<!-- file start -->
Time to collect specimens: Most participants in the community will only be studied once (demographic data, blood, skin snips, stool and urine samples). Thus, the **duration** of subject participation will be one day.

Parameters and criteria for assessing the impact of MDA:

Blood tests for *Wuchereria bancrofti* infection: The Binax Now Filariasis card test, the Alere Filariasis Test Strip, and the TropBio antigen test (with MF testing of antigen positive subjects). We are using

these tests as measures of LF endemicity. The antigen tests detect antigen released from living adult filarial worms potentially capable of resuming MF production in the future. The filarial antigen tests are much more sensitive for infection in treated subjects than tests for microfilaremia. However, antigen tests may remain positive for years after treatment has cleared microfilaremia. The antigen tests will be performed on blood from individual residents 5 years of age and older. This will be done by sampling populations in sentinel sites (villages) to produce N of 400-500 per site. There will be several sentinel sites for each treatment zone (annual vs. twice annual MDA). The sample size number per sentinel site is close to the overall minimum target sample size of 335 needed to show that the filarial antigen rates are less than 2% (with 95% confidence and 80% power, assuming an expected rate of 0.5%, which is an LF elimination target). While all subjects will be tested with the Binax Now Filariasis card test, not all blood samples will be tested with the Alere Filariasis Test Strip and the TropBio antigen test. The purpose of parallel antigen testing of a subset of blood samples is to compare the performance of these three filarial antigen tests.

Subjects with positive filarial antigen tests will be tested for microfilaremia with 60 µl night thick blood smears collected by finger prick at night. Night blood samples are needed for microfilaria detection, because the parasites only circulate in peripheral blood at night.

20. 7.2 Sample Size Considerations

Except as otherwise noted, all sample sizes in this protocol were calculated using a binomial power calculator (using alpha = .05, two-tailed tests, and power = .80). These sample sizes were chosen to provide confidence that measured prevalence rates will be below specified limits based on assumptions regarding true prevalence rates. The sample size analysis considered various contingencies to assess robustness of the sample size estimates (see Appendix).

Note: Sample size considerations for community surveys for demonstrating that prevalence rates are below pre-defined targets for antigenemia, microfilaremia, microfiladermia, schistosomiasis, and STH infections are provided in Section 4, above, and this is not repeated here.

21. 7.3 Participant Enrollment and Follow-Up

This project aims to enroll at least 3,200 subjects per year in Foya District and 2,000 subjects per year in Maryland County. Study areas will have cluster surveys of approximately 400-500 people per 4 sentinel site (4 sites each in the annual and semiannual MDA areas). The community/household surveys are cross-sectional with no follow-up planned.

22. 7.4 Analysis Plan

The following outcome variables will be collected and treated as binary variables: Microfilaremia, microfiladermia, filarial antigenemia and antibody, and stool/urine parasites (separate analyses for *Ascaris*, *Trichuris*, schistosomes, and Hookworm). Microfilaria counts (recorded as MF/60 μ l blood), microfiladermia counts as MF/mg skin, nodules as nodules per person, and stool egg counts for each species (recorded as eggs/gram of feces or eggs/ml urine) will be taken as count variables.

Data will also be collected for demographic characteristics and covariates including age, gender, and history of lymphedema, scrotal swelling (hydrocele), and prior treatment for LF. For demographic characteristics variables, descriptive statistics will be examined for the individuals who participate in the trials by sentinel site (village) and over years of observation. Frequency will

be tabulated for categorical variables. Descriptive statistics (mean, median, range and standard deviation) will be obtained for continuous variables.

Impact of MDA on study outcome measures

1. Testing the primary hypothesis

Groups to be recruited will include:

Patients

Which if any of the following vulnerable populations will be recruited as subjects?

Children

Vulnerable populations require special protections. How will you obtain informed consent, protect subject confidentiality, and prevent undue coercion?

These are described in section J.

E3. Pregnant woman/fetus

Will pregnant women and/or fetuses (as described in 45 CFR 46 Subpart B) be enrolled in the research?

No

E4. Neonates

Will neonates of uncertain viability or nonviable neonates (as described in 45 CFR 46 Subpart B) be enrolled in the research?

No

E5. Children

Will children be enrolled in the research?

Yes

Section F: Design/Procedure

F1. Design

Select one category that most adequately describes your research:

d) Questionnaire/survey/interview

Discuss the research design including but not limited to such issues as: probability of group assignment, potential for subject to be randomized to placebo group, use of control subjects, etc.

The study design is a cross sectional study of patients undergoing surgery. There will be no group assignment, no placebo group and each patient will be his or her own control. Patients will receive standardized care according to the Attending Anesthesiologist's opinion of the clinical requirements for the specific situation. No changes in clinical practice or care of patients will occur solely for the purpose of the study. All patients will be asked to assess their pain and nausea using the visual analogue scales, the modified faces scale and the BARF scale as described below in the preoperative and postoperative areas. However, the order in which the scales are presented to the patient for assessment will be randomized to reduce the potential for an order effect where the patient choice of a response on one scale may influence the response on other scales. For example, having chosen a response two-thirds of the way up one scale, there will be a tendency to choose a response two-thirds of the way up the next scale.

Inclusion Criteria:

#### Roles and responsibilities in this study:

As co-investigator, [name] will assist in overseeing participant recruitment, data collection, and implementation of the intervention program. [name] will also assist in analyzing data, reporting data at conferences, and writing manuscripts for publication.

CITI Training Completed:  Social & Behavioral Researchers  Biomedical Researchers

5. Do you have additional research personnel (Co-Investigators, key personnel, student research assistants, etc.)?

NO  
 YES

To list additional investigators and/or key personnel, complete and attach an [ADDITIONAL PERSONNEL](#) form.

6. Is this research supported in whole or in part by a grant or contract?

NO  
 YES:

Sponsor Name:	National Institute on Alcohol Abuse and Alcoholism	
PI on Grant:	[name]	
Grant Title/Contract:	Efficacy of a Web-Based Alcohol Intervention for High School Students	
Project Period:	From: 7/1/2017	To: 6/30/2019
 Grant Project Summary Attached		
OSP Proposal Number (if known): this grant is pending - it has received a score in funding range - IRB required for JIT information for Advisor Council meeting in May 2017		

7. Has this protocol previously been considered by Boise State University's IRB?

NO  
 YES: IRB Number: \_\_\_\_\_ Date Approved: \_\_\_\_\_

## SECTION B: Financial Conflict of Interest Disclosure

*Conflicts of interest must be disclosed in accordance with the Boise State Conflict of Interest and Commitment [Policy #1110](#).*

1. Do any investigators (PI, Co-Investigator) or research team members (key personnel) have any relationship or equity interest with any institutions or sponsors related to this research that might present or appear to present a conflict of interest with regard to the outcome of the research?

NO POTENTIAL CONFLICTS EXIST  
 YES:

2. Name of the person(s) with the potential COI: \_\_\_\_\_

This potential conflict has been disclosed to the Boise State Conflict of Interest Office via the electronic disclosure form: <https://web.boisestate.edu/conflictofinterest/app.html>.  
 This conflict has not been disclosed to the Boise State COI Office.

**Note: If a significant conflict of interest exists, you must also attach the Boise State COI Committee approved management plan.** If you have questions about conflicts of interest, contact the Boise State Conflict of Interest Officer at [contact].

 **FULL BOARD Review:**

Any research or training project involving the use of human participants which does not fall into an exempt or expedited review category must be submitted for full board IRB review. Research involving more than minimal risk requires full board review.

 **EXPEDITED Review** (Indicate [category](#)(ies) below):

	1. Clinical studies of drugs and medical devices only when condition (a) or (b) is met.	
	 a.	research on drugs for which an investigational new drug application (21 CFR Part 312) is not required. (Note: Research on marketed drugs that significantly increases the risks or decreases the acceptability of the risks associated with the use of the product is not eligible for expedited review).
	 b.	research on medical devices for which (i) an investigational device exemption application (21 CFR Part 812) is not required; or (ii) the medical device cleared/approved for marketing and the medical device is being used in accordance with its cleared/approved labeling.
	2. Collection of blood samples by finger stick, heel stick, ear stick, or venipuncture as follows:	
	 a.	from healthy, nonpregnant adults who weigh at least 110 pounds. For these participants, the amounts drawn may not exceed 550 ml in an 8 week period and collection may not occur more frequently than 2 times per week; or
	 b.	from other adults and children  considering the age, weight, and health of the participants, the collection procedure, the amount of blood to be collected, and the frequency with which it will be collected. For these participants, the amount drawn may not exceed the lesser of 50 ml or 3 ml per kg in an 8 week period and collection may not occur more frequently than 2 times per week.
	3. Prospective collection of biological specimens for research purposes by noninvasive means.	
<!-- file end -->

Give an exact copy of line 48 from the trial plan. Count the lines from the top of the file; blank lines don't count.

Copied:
 YES: